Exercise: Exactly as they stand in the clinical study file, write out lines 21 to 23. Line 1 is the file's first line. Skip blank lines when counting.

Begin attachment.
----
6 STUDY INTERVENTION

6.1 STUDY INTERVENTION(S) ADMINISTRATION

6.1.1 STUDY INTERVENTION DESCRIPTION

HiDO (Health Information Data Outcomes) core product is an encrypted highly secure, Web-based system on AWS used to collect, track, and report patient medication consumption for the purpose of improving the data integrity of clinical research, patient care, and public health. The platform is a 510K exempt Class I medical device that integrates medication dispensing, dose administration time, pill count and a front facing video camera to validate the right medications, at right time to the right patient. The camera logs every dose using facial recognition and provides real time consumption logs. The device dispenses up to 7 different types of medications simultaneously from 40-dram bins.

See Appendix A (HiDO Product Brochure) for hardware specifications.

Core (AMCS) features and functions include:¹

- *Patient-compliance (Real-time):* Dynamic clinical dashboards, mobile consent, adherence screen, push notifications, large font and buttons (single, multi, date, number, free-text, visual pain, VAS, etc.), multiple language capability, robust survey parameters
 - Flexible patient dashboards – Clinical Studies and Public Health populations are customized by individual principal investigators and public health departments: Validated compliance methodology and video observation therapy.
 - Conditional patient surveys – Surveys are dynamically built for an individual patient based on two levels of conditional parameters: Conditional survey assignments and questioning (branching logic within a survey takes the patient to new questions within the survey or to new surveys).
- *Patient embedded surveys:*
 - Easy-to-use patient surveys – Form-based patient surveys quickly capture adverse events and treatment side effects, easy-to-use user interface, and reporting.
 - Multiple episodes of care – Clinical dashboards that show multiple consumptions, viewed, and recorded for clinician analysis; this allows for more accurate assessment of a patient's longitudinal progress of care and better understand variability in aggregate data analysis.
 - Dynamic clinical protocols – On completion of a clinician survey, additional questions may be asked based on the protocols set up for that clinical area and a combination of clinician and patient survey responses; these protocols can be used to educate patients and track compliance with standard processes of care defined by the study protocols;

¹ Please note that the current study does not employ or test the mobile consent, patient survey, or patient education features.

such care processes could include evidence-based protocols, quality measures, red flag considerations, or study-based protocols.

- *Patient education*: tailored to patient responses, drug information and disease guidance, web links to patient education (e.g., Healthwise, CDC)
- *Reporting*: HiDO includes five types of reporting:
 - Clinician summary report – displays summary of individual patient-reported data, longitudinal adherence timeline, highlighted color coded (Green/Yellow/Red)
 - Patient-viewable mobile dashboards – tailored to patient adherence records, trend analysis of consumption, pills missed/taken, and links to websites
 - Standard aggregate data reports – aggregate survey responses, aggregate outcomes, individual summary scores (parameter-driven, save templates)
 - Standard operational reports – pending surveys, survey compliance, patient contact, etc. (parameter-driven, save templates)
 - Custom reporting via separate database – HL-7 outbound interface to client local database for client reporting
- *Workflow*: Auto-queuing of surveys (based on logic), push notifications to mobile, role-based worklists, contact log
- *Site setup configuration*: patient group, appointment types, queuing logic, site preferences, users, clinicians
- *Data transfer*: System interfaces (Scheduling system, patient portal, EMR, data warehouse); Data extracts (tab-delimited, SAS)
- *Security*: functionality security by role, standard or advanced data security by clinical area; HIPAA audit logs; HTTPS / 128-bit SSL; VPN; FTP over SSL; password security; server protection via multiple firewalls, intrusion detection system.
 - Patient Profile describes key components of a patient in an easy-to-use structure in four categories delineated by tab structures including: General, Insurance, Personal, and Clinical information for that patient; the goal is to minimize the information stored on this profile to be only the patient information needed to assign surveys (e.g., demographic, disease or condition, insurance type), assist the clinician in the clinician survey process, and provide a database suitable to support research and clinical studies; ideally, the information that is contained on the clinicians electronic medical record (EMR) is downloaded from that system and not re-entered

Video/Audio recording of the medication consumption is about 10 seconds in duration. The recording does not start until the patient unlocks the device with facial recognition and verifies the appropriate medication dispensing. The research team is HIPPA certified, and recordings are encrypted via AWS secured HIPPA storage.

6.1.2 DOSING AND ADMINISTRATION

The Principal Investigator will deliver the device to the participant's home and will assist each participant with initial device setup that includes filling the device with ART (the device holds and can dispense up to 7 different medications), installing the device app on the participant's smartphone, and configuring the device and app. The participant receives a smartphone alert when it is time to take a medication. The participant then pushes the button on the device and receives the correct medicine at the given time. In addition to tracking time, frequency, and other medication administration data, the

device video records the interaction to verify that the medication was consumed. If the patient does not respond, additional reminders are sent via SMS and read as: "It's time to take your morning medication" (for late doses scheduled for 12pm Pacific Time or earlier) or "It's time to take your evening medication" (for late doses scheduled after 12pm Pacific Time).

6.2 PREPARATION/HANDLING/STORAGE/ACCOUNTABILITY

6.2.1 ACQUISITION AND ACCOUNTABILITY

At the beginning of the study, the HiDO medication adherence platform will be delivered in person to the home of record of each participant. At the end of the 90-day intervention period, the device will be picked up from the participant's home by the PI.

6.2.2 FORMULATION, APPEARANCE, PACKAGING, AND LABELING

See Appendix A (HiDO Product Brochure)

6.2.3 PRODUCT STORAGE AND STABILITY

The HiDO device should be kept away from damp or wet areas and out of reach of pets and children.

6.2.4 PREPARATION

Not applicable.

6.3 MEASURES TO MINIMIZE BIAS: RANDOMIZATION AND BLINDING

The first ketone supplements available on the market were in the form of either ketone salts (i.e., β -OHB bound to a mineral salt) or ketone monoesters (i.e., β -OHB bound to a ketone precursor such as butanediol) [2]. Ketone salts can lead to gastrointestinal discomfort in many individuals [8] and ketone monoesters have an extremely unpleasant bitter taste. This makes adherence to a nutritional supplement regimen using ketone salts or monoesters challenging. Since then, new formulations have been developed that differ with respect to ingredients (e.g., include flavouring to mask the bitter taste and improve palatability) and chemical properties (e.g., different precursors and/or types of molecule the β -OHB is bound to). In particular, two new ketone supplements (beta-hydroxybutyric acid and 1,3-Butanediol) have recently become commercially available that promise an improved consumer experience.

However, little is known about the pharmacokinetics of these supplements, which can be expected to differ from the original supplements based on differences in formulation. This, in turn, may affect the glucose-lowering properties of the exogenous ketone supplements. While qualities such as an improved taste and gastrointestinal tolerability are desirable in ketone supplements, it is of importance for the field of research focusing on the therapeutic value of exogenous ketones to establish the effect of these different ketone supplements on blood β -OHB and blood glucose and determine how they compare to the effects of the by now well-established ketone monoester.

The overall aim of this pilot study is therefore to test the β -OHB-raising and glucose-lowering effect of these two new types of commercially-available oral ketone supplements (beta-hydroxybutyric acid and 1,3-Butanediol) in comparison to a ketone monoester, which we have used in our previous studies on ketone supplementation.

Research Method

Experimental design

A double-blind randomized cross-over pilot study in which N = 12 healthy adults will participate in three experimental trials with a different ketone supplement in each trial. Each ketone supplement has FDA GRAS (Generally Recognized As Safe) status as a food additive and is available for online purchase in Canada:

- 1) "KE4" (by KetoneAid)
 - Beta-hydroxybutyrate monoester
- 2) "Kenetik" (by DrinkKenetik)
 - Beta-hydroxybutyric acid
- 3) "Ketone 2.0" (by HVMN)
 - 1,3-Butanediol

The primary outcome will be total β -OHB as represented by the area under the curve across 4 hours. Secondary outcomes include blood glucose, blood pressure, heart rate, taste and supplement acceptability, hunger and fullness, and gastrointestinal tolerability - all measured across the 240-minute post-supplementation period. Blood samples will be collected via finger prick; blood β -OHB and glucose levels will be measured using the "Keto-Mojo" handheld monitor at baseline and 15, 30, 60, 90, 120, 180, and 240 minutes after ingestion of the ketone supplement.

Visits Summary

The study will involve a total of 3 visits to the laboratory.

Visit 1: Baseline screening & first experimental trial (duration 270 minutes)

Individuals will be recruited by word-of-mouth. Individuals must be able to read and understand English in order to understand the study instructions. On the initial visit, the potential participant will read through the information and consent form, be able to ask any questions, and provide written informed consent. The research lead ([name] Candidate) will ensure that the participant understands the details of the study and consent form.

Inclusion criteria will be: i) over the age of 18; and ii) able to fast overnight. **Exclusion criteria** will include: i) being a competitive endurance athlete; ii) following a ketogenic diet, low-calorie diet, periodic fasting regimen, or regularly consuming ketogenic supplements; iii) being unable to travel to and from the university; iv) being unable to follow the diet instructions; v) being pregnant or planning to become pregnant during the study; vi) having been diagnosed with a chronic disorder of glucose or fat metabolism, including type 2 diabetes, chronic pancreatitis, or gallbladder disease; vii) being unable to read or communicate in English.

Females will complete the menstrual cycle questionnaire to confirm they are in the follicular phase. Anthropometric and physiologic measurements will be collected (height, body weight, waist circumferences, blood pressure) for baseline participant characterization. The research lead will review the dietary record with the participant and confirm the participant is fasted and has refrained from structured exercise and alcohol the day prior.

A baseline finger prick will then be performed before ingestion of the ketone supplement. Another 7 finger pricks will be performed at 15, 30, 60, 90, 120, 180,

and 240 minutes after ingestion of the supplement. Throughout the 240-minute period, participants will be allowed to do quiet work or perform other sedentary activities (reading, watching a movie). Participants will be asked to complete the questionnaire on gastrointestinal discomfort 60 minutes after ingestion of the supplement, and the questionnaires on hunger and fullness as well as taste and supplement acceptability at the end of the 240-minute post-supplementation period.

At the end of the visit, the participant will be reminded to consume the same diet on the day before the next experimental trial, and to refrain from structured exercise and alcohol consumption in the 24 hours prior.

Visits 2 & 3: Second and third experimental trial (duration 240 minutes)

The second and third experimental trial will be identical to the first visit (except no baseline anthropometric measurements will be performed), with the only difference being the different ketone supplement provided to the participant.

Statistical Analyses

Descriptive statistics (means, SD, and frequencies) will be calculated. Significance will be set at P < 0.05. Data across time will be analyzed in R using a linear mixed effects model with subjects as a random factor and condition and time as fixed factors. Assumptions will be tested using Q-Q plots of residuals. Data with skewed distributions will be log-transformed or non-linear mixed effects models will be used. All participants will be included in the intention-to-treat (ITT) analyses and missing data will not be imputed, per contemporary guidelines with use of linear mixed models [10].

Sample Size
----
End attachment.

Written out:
 - Standard operational reports – pending surveys, survey compliance, patient contact, etc. (parameter-driven, save templates)
 - Custom reporting via separate database – HL-7 outbound interface to client local database for client reporting
- *Workflow*: Auto-queuing of surveys (based on logic), push notifications to mobile, role-based worklists, contact log